By: Jacob Lund Fisker
When many of us think of retirement, we think of some far off time in our future when we’ve saved enough money and reached an age where the government will allow us to withdraw our money without significant penalties. When Jacob Lund Fisker thinks about retirement, he’s thinking about the here and now. You see, Jacob retired when he was 33. How? By following the principles that he outlines in the book.
What this book has done for me is to turn much of what I thought about personal finance on it’s head. At this point, I can’t say whether I will attempt to try and join the ERE army or not, but I can guarantee you that I will be looking at things from a different point of view from here on out.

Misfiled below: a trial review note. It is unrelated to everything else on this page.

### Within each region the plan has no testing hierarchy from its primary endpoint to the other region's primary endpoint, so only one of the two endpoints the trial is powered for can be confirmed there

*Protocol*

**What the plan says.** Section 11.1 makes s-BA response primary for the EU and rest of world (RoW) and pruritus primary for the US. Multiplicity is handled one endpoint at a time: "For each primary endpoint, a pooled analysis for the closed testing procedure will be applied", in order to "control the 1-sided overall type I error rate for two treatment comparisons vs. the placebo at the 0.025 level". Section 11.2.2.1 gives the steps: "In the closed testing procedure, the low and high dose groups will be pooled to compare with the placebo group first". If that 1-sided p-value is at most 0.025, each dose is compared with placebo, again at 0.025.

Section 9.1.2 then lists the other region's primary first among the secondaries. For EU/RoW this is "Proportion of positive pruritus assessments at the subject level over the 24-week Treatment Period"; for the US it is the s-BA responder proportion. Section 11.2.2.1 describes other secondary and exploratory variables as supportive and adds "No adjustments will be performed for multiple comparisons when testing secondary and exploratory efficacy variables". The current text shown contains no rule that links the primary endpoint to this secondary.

The book itself is dense. Dense in that it’s packed full of information. There’s no way that one read through will be enough. You’ve either got to read it several times, or supplement that first reading with plenty of reading of Jacob’s blog. It reads (the book, not the blog) much like a textbook does. It’s even segmented into sections the way a textbook would be. Luckily, it’s not all facts and figures and there’s a bit of discernible humanity in there as well. Jacob lays out how he managed to retire at 33 by some extreme saving. Then he goes into how he lives off of less than $10,000 a year that he draws from his investments and a few odd jobs (that he enjoys) during the year.
By no means is the Early Retirement Extreme going to be for everyone. It’s a hard read. But, it is well worth the read. It’s the “thinking man”s personal finance book. It’s not chock full of anecdotal evidence, but raw hard facts and numbers. It will change the way you think about personal finance, and life in general.
You can buy it directly from the Printer or from Amazon(click the picture)
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